- In a prospective registry study of 272 patients with recurrent or refractory Clostridium difficile infection (rCDI), the majority achieved cure with fecal microbiota transplant (FMT)
- Many patients achieved cure with one dose of FMT (15 capsules on each of two consecutive days)
- Cirrhotic and noncirrhotic patients were equally likely to achieve cure
- The need for two or three doses of FMT was 10 times more likely in patients with cirrhosis than in those without
- Based on these study findings, Massachusetts General Hospital now considers 40 to 60 FMT capsules initially to treat rCDI in patients with cirrhosis
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Fecal microbiota transplant (FMT) is an established therapy for recurrent or refractory Clostridium difficile infection (rCDI) in noncirrhotic patients. However, there has been minimal evidence that it can correct the intestinal microbial dysbiosis that often accompanies cirrhosis.
Now, in a prospective registry study, Patricia L. Pringle Bloom, MD, fellow with the Division of Gastroenterology at Massachusetts General Hospital, Elizabeth Hohmann, MD, staff physician in the Infectious Diseases Division, Raymond Chung, MD, director of Hepatology and the Liver Center, and colleagues have demonstrated that FMT often cures rCDI in patients who have cirrhosis, although such patients tend to require more doses. Their report appears in Clinical Gastroenterology and Hepatology.
This study reviewed 272 patients enrolled in a prospective registry between July 2013 and December 2017. They had at least three mild-to-moderate episodes of CDI, two episodes requiring hospitalization or a single episode of rCDI (still hospitalized after seven days of vancomycin). Their median age was 65 (range, 7–99).
Each dose of frozen FMT was administered as 15 capsules on each of two consecutive days. Patients with CDI recurrence, defined as diarrhea after 72 hours and a positive stool C. difficile test, were retreated with four to 14 days of CDI antibiotic therapy and were offered another FMT dose, up to three doses per patient.
Mass General researchers previously described their procedures in JAMA for screening donors and formulating the capsules.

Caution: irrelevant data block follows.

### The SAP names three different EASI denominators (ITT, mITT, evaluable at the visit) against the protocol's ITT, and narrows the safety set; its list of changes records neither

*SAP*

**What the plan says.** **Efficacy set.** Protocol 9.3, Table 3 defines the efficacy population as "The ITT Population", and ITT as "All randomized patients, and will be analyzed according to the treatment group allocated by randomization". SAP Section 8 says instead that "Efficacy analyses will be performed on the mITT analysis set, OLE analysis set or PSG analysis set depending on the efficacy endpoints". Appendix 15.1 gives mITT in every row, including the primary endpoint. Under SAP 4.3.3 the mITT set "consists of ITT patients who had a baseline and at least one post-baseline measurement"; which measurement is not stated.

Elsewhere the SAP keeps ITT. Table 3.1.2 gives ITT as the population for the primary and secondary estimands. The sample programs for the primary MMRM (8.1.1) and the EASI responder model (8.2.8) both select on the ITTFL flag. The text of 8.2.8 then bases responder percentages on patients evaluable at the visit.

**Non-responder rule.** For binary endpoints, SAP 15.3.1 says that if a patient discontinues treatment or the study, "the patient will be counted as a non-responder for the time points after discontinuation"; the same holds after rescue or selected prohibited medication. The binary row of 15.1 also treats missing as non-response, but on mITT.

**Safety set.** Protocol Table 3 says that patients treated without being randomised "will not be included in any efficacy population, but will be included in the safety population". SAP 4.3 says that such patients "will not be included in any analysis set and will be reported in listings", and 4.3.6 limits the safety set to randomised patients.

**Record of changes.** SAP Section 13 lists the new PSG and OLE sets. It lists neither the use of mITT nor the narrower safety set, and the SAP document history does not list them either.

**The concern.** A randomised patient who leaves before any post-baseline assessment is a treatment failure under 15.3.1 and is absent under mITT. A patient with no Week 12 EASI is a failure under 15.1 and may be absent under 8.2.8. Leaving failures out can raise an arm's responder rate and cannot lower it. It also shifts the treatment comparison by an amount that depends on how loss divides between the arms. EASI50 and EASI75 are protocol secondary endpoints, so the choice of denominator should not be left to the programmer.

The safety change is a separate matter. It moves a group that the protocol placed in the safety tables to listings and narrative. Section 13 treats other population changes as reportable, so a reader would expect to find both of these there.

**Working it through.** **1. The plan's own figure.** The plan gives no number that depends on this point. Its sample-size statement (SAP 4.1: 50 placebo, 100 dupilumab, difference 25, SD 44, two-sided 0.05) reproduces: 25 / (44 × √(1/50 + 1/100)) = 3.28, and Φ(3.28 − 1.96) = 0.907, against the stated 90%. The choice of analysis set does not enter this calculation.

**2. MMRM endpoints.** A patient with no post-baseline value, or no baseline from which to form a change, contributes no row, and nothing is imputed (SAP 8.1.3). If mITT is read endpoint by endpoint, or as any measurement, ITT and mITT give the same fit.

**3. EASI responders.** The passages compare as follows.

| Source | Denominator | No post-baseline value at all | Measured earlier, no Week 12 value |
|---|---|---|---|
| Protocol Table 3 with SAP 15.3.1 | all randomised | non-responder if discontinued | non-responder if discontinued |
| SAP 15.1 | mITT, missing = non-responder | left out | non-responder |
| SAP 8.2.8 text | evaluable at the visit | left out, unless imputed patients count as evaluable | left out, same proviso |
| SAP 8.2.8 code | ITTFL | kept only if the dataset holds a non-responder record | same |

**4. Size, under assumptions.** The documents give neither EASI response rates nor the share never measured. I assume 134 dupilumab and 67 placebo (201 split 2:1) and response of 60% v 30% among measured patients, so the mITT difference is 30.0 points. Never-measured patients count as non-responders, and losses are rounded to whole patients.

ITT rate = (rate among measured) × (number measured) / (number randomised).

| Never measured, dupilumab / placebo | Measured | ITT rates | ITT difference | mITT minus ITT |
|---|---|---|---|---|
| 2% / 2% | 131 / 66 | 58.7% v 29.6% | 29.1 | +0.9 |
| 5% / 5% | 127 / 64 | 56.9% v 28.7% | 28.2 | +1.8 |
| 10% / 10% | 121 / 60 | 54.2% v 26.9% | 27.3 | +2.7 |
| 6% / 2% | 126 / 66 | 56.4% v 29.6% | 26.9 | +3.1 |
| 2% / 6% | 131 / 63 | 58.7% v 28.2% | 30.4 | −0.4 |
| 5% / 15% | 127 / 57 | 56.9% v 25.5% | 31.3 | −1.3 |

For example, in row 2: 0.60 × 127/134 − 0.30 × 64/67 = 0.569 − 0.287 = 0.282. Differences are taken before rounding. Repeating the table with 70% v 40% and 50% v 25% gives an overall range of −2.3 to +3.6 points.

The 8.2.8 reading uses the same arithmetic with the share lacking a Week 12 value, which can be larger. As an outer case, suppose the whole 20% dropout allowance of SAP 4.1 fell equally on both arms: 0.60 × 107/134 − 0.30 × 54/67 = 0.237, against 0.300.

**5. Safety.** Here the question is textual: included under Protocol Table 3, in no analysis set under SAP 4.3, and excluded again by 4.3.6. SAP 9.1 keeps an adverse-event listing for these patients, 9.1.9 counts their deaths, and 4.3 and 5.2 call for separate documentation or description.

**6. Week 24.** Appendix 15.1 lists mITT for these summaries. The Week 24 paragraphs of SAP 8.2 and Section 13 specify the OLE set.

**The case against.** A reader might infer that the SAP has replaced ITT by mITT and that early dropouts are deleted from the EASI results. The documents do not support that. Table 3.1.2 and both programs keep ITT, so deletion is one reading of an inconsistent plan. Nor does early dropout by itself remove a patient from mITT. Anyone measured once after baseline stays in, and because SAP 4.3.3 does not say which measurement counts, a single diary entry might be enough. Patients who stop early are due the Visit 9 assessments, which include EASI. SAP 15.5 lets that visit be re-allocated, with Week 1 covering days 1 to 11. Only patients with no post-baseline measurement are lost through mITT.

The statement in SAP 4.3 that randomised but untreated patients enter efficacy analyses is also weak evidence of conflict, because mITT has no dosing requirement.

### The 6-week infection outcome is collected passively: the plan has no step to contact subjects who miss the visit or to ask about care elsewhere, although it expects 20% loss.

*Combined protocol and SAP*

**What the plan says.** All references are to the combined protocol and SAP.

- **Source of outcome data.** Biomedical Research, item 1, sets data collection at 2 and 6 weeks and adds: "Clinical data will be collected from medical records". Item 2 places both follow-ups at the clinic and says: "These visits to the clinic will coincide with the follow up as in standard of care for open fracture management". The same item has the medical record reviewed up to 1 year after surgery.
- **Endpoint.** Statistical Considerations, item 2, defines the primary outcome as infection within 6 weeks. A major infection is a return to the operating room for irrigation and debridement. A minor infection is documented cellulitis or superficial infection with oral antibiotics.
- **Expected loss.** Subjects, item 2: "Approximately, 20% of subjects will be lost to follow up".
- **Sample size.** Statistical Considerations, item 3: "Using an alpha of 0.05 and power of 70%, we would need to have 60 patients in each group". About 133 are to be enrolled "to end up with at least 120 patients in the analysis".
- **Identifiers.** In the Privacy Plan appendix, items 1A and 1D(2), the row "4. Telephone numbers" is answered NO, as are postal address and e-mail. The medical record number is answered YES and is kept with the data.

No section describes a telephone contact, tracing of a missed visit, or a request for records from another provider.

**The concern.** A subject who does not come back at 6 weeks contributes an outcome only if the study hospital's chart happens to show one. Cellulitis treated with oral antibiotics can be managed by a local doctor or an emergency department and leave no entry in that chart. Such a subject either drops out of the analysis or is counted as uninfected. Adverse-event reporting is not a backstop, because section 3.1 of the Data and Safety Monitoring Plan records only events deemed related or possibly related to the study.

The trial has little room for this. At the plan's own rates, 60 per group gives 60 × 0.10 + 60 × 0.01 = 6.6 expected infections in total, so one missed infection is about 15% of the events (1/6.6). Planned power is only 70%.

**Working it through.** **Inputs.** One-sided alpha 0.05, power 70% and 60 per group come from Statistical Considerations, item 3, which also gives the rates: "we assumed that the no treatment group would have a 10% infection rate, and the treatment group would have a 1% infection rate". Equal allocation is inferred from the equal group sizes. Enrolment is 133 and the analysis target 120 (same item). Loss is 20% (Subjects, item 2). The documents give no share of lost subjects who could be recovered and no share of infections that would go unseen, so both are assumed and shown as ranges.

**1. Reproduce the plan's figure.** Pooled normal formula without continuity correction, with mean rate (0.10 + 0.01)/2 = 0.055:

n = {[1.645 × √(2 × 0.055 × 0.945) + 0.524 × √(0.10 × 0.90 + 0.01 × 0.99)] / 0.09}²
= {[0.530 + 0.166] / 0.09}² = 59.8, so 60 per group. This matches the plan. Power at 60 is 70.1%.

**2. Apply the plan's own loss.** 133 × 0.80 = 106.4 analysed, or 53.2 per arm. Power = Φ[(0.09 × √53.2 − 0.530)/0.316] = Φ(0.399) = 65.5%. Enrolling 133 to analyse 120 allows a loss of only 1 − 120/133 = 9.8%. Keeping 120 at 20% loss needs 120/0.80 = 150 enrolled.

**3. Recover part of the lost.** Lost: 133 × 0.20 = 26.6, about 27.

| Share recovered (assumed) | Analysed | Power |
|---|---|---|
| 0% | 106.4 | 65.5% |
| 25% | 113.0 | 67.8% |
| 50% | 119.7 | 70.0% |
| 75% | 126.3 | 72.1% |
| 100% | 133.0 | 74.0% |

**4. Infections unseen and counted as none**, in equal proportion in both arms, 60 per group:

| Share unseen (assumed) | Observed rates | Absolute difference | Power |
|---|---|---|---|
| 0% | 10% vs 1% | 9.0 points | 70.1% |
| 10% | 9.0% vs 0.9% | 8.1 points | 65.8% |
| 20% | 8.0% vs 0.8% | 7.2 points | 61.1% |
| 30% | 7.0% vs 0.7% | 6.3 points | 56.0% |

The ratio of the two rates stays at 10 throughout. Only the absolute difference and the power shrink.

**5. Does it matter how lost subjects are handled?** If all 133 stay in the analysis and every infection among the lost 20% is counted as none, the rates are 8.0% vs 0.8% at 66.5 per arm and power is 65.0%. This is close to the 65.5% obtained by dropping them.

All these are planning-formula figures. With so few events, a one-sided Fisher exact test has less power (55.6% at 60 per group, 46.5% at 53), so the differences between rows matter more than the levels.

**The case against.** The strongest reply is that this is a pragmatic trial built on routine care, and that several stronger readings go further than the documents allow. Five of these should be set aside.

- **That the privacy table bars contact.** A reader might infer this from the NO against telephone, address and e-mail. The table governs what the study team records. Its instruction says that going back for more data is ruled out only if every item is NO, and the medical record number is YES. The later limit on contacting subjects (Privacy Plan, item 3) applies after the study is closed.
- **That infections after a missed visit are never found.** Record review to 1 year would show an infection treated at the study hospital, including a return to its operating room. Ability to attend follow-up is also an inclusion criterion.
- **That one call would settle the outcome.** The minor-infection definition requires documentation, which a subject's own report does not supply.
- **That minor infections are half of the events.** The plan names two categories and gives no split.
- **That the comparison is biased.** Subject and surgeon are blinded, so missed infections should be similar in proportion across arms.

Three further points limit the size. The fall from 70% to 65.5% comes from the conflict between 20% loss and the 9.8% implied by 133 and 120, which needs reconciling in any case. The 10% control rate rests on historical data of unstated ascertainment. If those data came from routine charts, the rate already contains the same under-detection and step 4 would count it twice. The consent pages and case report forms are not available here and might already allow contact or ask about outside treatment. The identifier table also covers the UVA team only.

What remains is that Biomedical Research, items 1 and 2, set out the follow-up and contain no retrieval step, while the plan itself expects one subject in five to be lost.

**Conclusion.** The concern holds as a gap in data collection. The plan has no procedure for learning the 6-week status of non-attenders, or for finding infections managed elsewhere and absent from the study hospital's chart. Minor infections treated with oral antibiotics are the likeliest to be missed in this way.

Rates of Cure
Cure was defined as survival at eight weeks, while off CDI antibiotics and with no recurrence of CDI. 83% of patients achieved cure with one FMT dose, 11% required two or three doses and 6% were not cured and did not pursue additional doses because of critical illness, death or preference.
Five percent of the 272 patients had cirrhosis with Model for End-Stage Liver Disease scores of seven to 26 (median, 13). Cirrhotic and noncirrhotic patients were equally likely to achieve cure with FMT (93% vs. 94%; P = .84). No special safety concerns were identified in patients with cirrhosis.
Need for Additional Doses
Patients who required two or three FMT doses to achieve cure were significantly more likely than those who required one dose to have cirrhosis, use lactulose, use a proton pump inhibitor or have a history of prior fidaxomicin treatment.
On multivariate logistic regression analysis, only the presence of cirrhosis predicted the need for two or three doses of FMT to achieve cure. When controlling for lactulose use, the need for additional doses was 10 times more likely in patients with cirrhosis than in those without.
A Change in Practice
It may be that the intestinal microbial dysbiosis in patients with cirrhosis makes CDI refractory or impairs donor microbiota engraftment, leading to the frequent requirement for additional doses of FMT. Dysbiosis progresses with advancing cirrhosis severity.
Based on these study findings, Mass General now considers 40 to 60 FMT capsules initially to treat rCDI in patients with cirrhosis.
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